Hereford County Hospital is keeping up a vigorous hygiene campaign to combat a new and potentially fatal superbug that has been linked to the deaths of four patients over the past month.

Most at risk from the bug C.diff - Clostridium difficile - are patients treated with the kind of common antibiotics used to kill infections and tackle other illnesses.

C-diff takes the form of diarrhoea, is highly infectious and can contribute to the death of people already suffering serious illness.

Between two and 18 cases a month have been reported at Hereford County Hospital this year, but most people can be treated to make a full recovery.

However, some patients had been infected with C.diff that had been part of the sequence leading up to their death, said Helen Blanchard, director of nursing at Hereford Hospitals Trust.

Herefordshire coroner David Halpern said that C-diff had started showing up as a contributory cause of deaths referred to his team by the County Hospital.

Four deaths from natural causes this month could be linked to the bug, but, so far, there was no evidence that C-diff was a primary cause of death, said Mr Halpern.

"This in not MRSA but something new and it seems worse in Hereford at the moment," he said.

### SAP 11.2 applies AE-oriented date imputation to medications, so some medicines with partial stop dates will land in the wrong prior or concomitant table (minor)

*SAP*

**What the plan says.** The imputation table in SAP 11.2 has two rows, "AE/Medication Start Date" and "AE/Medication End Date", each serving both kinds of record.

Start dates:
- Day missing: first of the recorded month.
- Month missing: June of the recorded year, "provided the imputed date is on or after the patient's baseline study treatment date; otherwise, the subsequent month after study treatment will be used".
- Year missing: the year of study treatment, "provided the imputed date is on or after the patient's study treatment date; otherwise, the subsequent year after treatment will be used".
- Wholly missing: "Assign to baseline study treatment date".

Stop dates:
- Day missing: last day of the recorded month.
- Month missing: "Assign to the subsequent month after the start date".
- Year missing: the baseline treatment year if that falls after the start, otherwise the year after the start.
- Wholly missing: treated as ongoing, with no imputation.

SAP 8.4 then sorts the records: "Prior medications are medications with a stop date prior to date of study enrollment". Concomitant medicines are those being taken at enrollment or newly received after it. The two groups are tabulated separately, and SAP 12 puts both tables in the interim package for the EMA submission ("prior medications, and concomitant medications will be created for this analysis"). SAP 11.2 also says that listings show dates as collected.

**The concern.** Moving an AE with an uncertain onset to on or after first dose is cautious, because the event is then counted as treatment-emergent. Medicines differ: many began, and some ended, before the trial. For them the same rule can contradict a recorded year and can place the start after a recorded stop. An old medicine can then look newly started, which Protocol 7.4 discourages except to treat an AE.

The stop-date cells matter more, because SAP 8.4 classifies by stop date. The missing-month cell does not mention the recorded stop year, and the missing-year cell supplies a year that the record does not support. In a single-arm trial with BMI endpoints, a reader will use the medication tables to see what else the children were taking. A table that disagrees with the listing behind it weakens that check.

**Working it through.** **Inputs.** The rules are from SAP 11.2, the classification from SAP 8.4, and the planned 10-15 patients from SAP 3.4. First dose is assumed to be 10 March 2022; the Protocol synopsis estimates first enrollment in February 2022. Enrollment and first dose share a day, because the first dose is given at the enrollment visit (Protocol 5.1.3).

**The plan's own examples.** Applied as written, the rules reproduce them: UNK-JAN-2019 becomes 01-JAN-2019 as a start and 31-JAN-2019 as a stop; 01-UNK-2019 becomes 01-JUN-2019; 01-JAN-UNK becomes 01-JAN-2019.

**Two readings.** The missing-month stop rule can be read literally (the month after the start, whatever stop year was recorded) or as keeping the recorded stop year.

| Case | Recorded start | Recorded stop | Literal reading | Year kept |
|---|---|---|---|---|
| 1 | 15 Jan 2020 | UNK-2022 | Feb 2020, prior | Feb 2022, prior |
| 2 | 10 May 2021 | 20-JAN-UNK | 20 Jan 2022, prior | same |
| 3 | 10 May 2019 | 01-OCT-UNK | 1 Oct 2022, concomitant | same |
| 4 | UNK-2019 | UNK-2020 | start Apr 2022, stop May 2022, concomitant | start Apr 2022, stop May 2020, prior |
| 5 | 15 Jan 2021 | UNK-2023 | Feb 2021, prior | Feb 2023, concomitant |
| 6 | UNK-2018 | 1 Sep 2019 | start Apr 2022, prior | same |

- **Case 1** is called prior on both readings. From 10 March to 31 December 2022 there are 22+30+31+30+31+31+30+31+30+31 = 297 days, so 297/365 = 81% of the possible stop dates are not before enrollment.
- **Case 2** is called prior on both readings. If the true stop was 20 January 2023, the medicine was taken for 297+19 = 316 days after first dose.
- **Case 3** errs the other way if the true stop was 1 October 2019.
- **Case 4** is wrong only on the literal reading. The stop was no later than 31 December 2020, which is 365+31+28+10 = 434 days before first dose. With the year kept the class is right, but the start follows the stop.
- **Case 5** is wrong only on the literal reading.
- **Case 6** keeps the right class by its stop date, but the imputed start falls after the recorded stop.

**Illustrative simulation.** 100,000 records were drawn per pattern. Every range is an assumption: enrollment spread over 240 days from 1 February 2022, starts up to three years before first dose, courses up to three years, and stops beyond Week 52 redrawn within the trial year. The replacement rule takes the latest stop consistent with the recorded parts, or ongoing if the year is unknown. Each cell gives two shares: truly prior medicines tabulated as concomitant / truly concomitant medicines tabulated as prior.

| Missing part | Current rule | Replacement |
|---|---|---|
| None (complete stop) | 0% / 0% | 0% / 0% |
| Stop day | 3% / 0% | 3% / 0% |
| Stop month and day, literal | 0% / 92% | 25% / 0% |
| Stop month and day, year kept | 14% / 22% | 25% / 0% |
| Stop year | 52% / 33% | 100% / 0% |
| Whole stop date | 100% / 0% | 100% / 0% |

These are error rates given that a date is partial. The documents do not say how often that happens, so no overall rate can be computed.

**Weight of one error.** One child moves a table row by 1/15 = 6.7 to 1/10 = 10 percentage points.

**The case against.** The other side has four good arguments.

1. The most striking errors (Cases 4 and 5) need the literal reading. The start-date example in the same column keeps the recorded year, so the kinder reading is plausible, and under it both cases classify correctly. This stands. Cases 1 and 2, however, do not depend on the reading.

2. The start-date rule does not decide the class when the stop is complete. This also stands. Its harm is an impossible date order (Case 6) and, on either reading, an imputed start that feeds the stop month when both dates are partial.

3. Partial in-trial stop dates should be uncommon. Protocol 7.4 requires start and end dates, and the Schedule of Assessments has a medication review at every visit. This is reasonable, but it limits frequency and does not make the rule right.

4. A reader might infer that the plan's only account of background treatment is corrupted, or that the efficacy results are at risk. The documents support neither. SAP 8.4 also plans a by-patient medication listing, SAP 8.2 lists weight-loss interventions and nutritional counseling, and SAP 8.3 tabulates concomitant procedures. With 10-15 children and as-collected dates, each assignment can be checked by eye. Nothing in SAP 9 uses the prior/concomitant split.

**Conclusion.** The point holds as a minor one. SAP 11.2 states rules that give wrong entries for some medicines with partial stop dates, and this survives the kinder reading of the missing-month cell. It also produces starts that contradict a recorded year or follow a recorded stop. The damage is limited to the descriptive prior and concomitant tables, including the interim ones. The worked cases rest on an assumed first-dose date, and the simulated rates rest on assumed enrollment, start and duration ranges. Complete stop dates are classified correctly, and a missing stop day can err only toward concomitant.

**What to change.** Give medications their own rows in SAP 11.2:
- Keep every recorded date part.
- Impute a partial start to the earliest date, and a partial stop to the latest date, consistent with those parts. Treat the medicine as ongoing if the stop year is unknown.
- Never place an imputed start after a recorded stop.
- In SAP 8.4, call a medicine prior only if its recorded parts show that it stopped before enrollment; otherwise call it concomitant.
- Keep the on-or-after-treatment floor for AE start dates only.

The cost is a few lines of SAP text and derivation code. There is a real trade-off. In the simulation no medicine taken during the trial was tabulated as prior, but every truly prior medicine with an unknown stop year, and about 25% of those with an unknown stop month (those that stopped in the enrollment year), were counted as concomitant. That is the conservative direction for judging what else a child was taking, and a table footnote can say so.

C-diff usually strikes the elderly who are ill and frail. The antibiotics can disturb the balance of normal bacteria in the gut, causing diarrhoea of varying severity.

Across the country numbers of cases had doubled from 20,556 to 43,682 in five years, although the big increase could be put down to increased testing at reporting.

Mrs Blanchard said the situation at the County was being monitored daily. All patients who became victims were being tracked to see if there were common factors.

Patients with C.diff were isolated, staff had to wear protective clothing and there was an intense programme of education to ensure people washed their hands as well as using the new protective gels. Hygiene at the hospital was a continuing top priority.

She confirmed that many of the cases were usually caused by common antibiotic treatment and that older, more frail people with other ailments were most at risk.

Doctors were being made aware of the situation and advised to use other forms of antibiotics whenever possible.

In the majority of cases, patients affected with C.diff diarrhoea could be effectively treated with specific oral antibiotics and made a full recovery.

"Hereford Hospitals NHS Trust take the problem of C.difficile very seriously. There is an antibiotic policy in place and all doctors have been advised about avoiding those which are associated most with disturbing the bacteria in the gut, and therefore increasing the likelihood of an overgrowth of C.difficile,'' said Mrs Blanchard.

She said that the outbreaks of diarrhoea at the hospital last year that caused wards to be closed and surgery to be cancelled were of a different variety.